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I originally posted this on another forum, but decided to duplicate it here due to the value it offers to CBG and amp / preamp builders.


For some here this may be old-hat.  But for new builders or those who have zero electronics experience (like me) this info can come in handy.

AA, AAA, C, D or 9v?
    The question most people have is Which battery for my project?  We have AAA, AA, C, D, 9v as our main batteries.  But there are also 12v batteries available for higher-power needs.  So I thought it might be good to pass on what I've learned about these power sources.

   So, do you want to use a 9v battery, or six AA?  What is the difference?
   The voltage is the same either way.  If you have a 9v amplifier you're going to need to supply it with 9 volts.  It doesn't matter how you supply the 9 volts (so long as it's DC).  What matters is the amp hours (Ah) the batteries provide... because that will determine how long your amp runs before the battery supply is dead.
   Different batteries have different amp hours (Ah).  Batteries are rated in Volts and Ah or mAh (milli-amp hours).  1000 mAh (1 Ah) means it can provide 1 amp of power (at the listed voltage) for 1 hour.  6Ah means it can provide 1A of power for 6 hours, 2A  for 3 hours, 3A for 2 hours or 6A for 1 hour (it's directly relational).  The Voltage rating is of course whatever that battery offers, 1.5v and 9v being the most common.
   So a 9v battery with a 565 mAh rating (.565 Ah) will provide 9 volts for a little over 1/2 hour at a 1A power draw, or 1 hour at a .5A power draw.
   This list states how long a battery will last at 1amp power draw (depending on the brand).  I'm going to be using Alkaline battery ratings here because they last the longest:

AAA   860 to 1200 mAh (averages about an hour)
AA    1700 to 3000 mAh (90 minutes to 3 hours)
C     8000 mAh (depending on brand, 8+ hours)
D     10000 to 25000 mAh (yes that's 10+ hours on a 1.5v 1 amp device!)
9v    565 mAh (about half an hour)

   So as we can see there are significant differences in battery life. When buying batteries it's good to go to the brand website and check the specs on their batteries.  Those specs will reveal the listed mAh of the specific battery... and all the hyped commercials will become a moot point.

AN INTERESTING CORRELATION
   Consider a portable amplifier that requires 9 volts @ 1A draw.  What's the best battery choice?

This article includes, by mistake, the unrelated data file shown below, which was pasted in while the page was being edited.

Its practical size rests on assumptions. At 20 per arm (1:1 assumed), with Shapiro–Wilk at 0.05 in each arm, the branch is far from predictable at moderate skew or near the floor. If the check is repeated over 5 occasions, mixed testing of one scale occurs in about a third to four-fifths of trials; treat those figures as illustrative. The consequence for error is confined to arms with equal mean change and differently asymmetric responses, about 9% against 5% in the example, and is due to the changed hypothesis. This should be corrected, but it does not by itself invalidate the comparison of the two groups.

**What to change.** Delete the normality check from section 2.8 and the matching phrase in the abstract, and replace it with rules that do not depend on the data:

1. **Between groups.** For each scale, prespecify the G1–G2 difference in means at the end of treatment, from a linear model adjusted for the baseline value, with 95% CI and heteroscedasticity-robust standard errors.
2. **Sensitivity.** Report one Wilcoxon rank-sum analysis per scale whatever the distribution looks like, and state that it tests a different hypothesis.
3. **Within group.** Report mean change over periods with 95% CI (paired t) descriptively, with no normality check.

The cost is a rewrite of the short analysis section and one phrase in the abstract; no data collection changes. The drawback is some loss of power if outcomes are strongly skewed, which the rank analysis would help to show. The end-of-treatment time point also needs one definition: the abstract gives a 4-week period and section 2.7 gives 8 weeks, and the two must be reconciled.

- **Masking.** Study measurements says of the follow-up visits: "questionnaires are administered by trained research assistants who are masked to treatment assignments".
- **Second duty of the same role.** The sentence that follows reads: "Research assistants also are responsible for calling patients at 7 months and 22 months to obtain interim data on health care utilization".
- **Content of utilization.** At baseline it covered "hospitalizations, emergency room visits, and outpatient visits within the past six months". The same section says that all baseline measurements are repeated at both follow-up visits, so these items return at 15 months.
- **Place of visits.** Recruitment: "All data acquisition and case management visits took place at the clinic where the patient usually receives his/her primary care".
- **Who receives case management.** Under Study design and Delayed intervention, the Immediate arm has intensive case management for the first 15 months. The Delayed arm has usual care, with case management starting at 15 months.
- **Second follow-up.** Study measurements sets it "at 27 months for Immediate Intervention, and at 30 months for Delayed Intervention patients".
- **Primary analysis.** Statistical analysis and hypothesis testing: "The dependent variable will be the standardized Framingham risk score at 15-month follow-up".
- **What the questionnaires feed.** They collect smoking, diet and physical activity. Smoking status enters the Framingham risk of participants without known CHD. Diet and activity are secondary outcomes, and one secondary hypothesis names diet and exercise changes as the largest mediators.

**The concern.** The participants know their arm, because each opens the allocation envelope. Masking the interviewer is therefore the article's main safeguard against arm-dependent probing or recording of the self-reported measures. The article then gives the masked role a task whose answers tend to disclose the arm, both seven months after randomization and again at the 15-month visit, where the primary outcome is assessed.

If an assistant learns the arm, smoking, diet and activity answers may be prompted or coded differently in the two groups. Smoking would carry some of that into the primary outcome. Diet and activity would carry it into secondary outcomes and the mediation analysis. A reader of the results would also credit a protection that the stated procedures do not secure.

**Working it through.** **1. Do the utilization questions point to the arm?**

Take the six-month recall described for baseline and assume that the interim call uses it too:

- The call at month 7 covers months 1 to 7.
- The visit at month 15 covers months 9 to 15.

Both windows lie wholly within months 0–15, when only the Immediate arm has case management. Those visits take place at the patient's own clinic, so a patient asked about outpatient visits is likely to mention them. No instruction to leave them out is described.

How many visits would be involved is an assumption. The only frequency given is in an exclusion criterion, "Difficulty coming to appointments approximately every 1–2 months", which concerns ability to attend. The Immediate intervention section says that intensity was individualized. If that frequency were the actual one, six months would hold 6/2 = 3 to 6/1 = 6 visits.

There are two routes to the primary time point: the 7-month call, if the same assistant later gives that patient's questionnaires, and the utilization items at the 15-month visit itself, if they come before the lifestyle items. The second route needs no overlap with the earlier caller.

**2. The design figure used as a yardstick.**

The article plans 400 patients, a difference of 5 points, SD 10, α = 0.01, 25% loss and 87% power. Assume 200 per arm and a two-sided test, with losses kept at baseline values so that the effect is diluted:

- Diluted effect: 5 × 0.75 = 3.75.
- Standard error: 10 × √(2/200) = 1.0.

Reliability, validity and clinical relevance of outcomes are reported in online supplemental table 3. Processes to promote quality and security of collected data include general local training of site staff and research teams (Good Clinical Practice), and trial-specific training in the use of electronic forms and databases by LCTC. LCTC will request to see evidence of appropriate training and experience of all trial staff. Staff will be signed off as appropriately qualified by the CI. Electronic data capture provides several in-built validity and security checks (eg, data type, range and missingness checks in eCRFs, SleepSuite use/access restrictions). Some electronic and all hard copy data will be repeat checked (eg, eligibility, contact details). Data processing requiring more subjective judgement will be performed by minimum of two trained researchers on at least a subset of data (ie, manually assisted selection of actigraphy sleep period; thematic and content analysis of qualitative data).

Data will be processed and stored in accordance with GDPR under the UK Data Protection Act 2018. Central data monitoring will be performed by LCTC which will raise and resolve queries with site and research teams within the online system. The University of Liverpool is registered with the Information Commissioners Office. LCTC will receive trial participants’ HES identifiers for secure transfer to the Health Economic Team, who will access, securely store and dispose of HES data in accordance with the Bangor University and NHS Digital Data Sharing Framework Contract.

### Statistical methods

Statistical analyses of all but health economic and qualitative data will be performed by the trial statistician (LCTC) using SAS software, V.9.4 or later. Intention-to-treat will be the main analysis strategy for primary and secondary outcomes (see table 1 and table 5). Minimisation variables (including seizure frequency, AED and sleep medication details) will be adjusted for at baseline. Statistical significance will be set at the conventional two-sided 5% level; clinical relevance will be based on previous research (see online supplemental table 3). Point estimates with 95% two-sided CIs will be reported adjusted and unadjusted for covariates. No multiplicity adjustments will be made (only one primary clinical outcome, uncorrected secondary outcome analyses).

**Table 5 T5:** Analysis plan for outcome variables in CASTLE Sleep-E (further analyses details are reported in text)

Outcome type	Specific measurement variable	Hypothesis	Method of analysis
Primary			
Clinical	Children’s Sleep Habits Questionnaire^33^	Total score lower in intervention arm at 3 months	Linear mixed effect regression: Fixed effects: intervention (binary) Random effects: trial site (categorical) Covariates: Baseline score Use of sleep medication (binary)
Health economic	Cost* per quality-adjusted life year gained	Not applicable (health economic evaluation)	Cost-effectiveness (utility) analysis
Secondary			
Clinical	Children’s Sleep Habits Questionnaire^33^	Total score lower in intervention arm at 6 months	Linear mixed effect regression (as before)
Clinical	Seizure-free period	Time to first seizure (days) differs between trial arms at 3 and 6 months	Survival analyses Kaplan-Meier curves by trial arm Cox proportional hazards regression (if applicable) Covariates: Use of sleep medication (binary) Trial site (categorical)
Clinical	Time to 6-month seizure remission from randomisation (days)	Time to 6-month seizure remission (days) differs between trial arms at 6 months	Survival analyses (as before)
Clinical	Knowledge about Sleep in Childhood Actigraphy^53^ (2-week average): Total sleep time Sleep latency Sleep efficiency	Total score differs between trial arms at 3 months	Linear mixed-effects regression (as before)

Six AA batteries will provide you with 9 volts for about 3 hours.  But what if you hooked up 9v batteries in parallel.  How many would you need for the same thing?
   Since 9v batteries provide 6 times the voltage of a AA, but only have about 1/6th the lifespan of a AA... you would need six 9v batteries to do the same thing as six AA batteries.  Since AA batteries are considerably cheaper than 9v batteries... AA would be the best choice.
   Given the same situation, six C batteries will provide 8 hours of power. Fortunately most 9v portable amps don't draw all that much power (some as little as 200mA or .2A), so you should be able to get several hours of use out of a 9v battery for a small amp.  But if the device requires more voltage or amperage (larger speakers), the larger C batteries may do better.  It stands to figure that a 2A device is going to require more battery power than a .5A (1/2 amp) device... four times more to be exact.
   The Roland Micro Cube is an amazingly power-conservative amp, providing approximately 20 hours of power on six AA batteries.  If you've ever heard the MicroCube, you know it's one of the more powerful of the personal portable amps.  It's no lightweight when it comes to putting out sound and volume.  

12 VOLT BATTERIES
   There are a number of 12v amplifiers available, ranging from Ebay to Amazon to old radios out of a junk yard.  But how do we power a 12v amp?  Aside from lugging around a very heavy car battery, there are a couple of good options.
   Eight D-cells or C-cells.  Eight standard batteries in series provides the power and life to run a 12v amp.  They are however a bit pricey, especially rechargables.
   Scooter battery. A scooter battery looks somewhat like a sealed car battery but is much smaller and lighter.  It is common for such a battery to offer 12 volts at 7 to 10 Ah.  So if you have a 2A automobile amplifier, an 8Ah scooter battery will power it for 4 hours.  Good thing is:  they're rechargeable using a standard auto battery charger.  You can get scooter batteries on Ebay or Amazon for about $15 and up.
   Lithium Rechargeable.  A new line of small, rechargeable 12v battery packs are hitting the market.  Lithium based, these are small and light-weight and carry anywhere from 3Ah up to 10 Ah.  These are about the size of a large deck of cards and weigh well under a pound.  At around $25 these provide a lot of power and small size and weight at a reasonable price.

AMPS IS AMPS